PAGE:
FG Set to Increase Civil Servant’s Salaries

The Minister of Labour and Employment, Chris Ngige, has said the Federal Government is set to increase the salaries of civil servants.

Ngige stated this while briefing journalists after a closed-door meeting with President Muhammadu Buhari at the Aso Rock Villa, Abuja.

He said, “As we enter the new year government will make some pronouncements in that direction,” the minister said on the workable timeframe for the implementation of salaries under review.

“The Presidential Committee on salaries is working hand-in-hand with the National Salaries Incomes and Wages Commission. The commission is mandated by the Act establishing them to fix salaries, wages, and emoluments in not only the public service.

“If you want their assistance and you are in the private sector, they will also assist you. They have what is called the template for remuneration, for compensation. So if you work, you get compensated, if you don’t work, you will not be compensated.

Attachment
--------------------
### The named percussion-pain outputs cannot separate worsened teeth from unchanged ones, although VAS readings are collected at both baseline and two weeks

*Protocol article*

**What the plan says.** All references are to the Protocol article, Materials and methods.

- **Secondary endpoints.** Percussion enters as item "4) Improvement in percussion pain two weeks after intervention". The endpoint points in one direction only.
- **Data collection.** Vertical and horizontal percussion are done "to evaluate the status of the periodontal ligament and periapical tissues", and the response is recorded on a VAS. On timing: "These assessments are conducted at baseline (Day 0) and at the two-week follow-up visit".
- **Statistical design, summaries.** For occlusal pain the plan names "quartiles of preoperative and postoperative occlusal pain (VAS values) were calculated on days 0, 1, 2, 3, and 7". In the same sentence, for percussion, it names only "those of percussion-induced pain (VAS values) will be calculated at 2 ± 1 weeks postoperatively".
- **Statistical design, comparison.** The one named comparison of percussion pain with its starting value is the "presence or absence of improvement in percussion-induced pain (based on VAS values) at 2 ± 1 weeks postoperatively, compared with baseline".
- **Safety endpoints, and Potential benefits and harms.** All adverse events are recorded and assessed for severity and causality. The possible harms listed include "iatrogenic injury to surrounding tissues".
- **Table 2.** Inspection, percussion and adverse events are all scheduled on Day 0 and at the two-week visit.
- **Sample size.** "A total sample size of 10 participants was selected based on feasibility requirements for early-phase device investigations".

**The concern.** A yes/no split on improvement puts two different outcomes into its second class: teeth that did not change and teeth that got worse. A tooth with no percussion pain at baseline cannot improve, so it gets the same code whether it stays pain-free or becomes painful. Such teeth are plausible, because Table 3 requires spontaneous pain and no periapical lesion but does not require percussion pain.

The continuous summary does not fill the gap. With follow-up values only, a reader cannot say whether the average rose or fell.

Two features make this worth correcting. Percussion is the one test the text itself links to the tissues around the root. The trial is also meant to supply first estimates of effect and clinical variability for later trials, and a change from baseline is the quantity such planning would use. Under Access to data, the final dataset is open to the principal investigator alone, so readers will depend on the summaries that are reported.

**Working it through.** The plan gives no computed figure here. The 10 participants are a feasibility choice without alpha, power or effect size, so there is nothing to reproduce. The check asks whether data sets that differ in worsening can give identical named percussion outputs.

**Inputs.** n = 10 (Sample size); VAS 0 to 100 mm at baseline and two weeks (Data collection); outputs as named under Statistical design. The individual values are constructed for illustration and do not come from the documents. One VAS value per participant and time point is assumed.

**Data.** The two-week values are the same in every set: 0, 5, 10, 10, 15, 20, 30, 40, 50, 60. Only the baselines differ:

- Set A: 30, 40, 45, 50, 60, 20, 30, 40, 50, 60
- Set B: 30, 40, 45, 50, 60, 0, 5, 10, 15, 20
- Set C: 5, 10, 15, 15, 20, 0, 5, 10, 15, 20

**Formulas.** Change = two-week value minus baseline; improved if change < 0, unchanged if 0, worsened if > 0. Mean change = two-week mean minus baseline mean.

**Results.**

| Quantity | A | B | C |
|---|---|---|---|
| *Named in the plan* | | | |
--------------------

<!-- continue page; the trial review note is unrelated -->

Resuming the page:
“So they have the matrix to do the evaluation, so they are working with the Presidential Committee on Salaries Chaired by the finance ministry and I’m the co-chair to look at the demands of the workers. Outside this, I said discussions on that evaluation are going.”

Ngige has before made hints that the administration may evaluate civil worker compensation upwards to counteract the impact of inflation.

The former governor of Anambra stated that the purpose of his visit to the State House was to inform Buhari of the work being done by his ministry as the year comes to a close.

citing industrial actions unions, he described 2022 as a year of industrial dispute. Ngige argued that because the private sector’s finances and management are subject to examination, it may have better financial and managerial practices.

“They could do collective bargaining very easily with their workers. The banking sector, food, beverages and finance, insurance, everywhere.

“So, there is calm there. We didn’t have the desired calmness on the government’s side because of the government’s finances.

“However, I’ve briefed him, we are doing some review within the Presidential Committee on Salaries, and discussions are ongoing. The doctors are discussing with the ministry of health, and insurance people in the public sector discussing and there is a general calmness.

“Hopefully, within available resources, the government can do something in the coming year,” he added.

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